Alumni Dispense Medicine to the Poor in Peru

Story posted March 22, 2012

In the last two years since Michael Barish 11 and Mark Oppenheim 11 co-founded a small non-profit pharmacy in the Andes of southeastern Peru, they have served about 1,000 patients and reached about 800 more on weekly medical campaigns into rural areas.

Prescription for Peace partners Mario Diaz Ugarte, Michael Barish '11 and Mark Oppenheim '11

Barish and Oppenheim opened the Prescriptions for Peace pharmacy in Cusco, a city of 358,000, with a $10,000 grant from the Davis Projects for Peace, a foundation funded by philanthropist Kathryn W. Davis to support the grassroots projects of college students. Barish and Oppenheim raised an additional $6,000 to refurbish a small building to house their pharmacy, which they open two days a week with help from other volunteers and a licensed pharmacist, the Albany Democrat-Herald reported.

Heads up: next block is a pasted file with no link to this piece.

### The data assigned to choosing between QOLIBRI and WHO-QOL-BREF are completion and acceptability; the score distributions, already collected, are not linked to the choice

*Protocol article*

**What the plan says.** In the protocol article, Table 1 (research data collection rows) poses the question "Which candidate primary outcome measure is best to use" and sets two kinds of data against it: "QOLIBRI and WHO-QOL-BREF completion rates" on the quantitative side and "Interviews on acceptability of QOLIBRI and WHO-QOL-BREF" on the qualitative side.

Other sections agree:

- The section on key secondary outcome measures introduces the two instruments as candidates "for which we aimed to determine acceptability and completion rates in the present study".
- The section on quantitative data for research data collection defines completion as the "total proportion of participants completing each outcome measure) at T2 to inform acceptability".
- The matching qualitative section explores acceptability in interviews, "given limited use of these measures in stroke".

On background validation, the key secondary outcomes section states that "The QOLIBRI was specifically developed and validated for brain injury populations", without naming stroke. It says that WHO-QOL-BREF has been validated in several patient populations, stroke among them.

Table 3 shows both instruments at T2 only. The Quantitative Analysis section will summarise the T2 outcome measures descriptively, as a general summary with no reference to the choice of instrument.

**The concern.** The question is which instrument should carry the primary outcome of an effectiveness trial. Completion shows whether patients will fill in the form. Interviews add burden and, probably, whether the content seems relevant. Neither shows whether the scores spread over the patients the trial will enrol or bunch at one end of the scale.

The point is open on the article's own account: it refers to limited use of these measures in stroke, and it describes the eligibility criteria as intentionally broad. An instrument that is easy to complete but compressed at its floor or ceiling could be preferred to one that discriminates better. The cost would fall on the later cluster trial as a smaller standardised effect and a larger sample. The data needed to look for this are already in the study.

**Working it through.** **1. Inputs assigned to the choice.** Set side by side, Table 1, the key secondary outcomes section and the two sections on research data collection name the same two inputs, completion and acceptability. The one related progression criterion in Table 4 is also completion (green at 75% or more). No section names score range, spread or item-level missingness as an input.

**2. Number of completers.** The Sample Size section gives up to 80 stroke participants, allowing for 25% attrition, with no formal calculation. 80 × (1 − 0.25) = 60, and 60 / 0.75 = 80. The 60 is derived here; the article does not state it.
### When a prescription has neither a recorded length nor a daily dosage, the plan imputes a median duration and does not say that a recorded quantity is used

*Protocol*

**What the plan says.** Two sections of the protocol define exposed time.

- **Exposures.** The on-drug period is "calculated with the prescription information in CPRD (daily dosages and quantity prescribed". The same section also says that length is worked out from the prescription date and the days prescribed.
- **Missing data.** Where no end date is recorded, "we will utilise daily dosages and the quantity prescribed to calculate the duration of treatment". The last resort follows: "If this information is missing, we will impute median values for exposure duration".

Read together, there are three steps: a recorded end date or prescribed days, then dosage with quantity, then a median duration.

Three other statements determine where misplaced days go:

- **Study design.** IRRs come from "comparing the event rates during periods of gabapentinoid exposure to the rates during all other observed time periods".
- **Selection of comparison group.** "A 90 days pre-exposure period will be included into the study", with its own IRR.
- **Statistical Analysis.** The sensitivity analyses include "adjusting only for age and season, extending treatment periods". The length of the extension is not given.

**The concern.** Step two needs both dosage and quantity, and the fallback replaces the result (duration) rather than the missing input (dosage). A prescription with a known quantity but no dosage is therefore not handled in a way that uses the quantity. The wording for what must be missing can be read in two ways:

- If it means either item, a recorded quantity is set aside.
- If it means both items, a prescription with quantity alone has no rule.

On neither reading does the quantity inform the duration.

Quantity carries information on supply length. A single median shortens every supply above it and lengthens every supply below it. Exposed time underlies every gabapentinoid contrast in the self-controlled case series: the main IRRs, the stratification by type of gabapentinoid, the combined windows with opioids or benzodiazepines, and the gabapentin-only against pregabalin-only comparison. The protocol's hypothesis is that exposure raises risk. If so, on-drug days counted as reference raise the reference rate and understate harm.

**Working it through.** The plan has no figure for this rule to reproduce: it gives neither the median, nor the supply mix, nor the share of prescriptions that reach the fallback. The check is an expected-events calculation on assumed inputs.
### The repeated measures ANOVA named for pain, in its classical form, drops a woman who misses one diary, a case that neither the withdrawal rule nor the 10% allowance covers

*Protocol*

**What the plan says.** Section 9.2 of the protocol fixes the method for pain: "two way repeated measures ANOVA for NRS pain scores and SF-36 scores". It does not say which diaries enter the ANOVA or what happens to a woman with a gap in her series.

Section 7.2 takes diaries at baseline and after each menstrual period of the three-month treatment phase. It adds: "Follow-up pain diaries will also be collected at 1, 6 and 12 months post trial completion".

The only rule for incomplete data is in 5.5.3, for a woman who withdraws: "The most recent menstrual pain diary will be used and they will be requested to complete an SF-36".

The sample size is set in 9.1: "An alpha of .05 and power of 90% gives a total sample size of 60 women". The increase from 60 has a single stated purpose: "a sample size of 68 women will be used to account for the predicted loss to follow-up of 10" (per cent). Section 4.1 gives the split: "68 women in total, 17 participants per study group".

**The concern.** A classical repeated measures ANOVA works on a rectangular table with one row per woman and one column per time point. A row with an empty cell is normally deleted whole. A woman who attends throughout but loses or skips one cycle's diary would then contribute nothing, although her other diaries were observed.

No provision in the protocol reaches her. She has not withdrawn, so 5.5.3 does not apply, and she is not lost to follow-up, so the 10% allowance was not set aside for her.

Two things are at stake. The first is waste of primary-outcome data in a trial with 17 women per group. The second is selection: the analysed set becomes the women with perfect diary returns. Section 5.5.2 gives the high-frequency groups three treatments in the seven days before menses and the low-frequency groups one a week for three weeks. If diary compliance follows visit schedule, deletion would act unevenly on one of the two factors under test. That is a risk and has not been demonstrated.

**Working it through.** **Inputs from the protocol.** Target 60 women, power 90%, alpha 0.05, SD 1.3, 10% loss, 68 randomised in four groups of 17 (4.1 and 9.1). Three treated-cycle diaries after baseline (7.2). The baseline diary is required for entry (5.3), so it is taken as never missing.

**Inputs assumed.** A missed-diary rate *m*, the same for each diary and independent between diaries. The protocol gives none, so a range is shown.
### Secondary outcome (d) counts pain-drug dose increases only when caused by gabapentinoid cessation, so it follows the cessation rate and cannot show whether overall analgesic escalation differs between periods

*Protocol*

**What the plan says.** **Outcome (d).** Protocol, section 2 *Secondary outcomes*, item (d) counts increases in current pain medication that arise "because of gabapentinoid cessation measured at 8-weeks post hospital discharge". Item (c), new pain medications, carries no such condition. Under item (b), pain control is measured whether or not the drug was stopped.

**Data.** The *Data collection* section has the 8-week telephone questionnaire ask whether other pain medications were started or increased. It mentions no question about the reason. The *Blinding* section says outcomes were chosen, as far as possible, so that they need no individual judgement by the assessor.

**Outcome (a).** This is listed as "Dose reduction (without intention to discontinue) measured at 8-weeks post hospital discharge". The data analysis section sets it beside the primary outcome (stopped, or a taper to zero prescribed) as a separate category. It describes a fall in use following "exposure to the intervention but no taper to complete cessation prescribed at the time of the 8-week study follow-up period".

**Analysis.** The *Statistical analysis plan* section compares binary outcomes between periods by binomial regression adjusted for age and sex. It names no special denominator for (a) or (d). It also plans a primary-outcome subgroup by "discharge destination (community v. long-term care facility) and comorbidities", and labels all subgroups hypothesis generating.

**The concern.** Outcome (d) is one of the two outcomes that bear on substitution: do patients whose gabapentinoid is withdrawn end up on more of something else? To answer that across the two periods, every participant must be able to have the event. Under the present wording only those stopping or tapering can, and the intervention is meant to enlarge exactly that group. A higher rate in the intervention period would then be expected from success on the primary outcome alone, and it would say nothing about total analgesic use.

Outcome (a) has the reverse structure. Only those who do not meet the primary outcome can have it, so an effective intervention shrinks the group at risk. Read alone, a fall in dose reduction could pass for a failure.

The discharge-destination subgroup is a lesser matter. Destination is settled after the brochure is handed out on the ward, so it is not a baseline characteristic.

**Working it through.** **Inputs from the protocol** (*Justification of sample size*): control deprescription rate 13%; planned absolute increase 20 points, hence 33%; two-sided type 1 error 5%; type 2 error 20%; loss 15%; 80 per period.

In a country where pharmaceutical mark-ups can be as high as 400 to 500 percent, Prescriptions for Peace buys generic drugs and sells them at cost on a sliding scale, treating common regional illnesses such as those associated with malnutrition or intestinal problems caused by Giardia. Davis Projects for Peace grants are coordinated through Bowdoin Career Planning.

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